Learn Romanian with Duolingo and eTeatru  

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Recently, a friend asked me to provide Romanian lessons. I directed her to Duolingo (invite) and, as I occasionally listen to Romanian eTeatru (or “teatru radiofonic”), it occurred to me that this is something worth sharing with the rest of the world.

imageA few years back, I’ve made the fateful decision to uninstall most of my games (“all” wouldn’t be entirely accurate) and use only language learning programs whenever I feel like playing. Of the ones I tried, only Duolingo and Memrise survived on my phone, and that’s mostly because Duolingo did not offer at the time Chinese and Japanese. But it does now, so Memrise had to go.

I started with Spanish, and when, after a few weeks of playing on my phone, I got to “36% fluency”, I thought It was so cool, I had to share it with my friends.

In short, Duolingo offers you the possibility to go OCD on a language, using an ad-supported free app on your phone or their website (it wasn’t ad-supported when I first started, but now that there are ads, the habit has been formed already). Learning a foreign language is now a MMORPG for me and millions others around the world.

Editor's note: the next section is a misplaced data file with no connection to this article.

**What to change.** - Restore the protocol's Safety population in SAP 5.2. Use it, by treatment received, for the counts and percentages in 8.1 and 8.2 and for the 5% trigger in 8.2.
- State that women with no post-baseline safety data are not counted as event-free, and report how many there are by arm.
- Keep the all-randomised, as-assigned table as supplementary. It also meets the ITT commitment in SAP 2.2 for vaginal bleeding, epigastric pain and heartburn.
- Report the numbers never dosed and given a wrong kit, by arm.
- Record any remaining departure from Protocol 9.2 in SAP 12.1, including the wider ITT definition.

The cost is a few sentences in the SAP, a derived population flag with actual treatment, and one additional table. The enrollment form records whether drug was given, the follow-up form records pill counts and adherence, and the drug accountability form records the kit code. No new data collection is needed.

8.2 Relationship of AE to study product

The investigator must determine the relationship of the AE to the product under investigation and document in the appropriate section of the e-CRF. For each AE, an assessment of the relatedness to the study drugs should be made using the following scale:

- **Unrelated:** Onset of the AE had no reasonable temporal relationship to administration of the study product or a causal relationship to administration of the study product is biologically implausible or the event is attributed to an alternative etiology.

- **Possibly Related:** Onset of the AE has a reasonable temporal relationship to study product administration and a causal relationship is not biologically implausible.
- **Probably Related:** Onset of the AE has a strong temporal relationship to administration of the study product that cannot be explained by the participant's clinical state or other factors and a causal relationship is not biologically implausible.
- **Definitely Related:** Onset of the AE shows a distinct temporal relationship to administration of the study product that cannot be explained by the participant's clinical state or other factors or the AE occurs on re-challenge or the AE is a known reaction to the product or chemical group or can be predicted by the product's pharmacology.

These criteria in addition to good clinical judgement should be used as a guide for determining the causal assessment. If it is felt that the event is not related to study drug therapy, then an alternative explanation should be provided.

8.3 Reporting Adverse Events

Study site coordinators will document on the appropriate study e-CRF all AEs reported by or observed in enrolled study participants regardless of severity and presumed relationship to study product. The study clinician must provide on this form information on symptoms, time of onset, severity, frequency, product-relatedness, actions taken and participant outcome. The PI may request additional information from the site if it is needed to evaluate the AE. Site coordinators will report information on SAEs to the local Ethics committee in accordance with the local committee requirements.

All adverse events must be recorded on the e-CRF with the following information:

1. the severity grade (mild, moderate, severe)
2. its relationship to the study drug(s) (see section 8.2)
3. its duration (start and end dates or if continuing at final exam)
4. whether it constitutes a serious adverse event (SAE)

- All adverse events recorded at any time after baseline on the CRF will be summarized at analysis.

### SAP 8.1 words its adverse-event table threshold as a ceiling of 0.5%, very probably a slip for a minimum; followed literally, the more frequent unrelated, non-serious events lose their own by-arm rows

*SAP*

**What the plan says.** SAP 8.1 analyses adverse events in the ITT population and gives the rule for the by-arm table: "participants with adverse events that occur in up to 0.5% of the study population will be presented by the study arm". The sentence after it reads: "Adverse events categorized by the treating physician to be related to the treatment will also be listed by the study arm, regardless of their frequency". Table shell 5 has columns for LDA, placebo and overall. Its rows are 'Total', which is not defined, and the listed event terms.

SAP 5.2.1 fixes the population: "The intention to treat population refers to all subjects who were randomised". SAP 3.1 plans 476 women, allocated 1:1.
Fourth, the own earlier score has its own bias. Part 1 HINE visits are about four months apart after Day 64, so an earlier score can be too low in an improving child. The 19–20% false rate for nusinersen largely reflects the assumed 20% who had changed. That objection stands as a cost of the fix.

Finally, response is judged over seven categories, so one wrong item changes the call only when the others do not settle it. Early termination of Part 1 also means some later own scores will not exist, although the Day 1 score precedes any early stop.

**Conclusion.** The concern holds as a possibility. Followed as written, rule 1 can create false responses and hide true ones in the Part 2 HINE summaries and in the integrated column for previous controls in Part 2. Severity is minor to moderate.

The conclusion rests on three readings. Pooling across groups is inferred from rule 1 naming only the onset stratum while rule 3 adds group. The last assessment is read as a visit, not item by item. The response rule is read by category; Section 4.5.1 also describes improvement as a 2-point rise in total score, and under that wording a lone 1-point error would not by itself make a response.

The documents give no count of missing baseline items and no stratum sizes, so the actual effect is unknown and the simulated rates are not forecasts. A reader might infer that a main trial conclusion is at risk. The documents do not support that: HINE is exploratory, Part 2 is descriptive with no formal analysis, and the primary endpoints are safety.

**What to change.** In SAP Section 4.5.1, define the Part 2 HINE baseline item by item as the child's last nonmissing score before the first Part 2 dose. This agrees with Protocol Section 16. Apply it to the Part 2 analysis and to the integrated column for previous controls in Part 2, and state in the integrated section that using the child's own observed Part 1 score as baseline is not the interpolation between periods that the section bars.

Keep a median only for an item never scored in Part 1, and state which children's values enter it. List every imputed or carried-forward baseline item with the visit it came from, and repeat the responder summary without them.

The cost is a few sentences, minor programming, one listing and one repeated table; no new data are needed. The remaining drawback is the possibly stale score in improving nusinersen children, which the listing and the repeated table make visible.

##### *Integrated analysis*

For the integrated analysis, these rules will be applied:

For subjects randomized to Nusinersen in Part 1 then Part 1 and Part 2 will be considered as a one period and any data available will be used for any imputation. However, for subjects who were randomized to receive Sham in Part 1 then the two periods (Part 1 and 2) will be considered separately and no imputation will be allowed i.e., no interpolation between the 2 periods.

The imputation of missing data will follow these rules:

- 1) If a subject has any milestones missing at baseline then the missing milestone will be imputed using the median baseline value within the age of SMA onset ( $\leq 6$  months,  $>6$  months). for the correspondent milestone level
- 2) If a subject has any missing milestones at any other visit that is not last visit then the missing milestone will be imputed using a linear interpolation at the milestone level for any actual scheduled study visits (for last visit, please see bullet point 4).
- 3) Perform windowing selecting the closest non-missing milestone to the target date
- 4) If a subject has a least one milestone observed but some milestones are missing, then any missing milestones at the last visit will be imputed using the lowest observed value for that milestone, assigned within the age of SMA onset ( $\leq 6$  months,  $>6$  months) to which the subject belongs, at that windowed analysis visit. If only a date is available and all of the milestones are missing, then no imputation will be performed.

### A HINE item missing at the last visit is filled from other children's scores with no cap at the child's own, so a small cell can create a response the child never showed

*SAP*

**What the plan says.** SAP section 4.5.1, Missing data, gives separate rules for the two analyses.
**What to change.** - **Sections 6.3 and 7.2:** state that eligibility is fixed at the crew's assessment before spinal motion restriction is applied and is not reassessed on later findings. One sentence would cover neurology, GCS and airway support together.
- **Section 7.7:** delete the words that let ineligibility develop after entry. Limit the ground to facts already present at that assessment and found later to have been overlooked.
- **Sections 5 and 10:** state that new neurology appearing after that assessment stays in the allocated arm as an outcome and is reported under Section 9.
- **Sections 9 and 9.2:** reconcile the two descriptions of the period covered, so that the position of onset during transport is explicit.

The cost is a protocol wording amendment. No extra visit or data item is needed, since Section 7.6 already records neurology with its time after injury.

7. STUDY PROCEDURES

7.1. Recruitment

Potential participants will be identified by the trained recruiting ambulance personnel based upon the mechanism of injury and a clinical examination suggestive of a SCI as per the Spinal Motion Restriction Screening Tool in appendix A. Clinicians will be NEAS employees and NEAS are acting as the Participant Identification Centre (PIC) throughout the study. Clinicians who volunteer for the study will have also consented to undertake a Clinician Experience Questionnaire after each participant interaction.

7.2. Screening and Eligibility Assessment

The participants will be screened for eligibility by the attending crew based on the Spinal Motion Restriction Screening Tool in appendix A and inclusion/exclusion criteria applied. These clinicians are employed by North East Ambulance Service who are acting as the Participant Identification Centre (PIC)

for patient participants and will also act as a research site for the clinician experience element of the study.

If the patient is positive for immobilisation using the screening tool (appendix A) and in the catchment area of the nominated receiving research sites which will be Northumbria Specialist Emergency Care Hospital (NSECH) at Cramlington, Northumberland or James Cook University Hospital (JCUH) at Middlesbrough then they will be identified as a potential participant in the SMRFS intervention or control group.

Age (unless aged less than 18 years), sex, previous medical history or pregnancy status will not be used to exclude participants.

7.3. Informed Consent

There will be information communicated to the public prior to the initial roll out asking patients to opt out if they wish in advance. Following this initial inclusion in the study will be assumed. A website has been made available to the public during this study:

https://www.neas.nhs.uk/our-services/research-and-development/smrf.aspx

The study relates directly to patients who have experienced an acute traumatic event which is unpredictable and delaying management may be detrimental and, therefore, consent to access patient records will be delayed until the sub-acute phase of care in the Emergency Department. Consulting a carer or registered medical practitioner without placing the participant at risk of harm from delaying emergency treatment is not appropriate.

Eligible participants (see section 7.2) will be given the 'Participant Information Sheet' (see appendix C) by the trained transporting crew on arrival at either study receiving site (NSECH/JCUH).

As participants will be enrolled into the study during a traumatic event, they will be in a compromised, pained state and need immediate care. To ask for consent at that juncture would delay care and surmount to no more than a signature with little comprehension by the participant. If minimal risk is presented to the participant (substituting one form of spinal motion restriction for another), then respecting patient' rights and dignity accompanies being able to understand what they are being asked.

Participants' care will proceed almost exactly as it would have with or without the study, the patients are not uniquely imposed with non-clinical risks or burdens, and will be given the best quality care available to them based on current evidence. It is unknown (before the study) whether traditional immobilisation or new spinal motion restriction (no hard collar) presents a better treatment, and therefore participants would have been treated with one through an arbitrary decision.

I’m not the only one though. Much like OK Cupid, Duolingo publishes some very interesting data, such as the most popular language being learned in each country of the world.

I figured I learned as much Spanish as I could and I was ready to read a book and, as if they read my thoughts, they started offering a podcast. Immersing yourself in a foreign language is the best way to learn, and consuming its culture is probably the next best thing to travelling there.

As I travel around the world, I always make the effort to speak the local languages, and thanks to Duolingo, I now easily can. And often, people whose first language I [more or less] speak, want to learn my own maternal language. For a long time, there hadn’t been a free and easily accessible resource, and I even considered publishing my own little guide. Fortunately, not long ago, Duolingo added Romanian for English Speakers to its older Engleza pentru Romani offer.

I thusly created a Romanian Club in the app: Dracula I-Scream Truck (all blood types welcome; code SUXJY4)! Unfortunately, clubs are only available in the app, but you can use “discussion forums” on the website.

My Romanian club is currently quite empty, but my other clubs are far more popular.
  • de Night Watch Swiss Guard: Protectors of the realm. Learning German to trash talk Night King while stabbing him with Dragon Glass. 52 members
  • ru for CIA/NSA black OPvs..: ..preparing for covert deployment under the guise of NGOs to destabilize great nation 15 members
  • fr Menage a quinze: petite 15, vous n’avez pas a ceder (Depeche Mode LOL). 14 members
  • jp Shotokan (waving pines): Seemingly effortless focus and dedication (karate lessons were for many an intro to Japanese culture) 14 members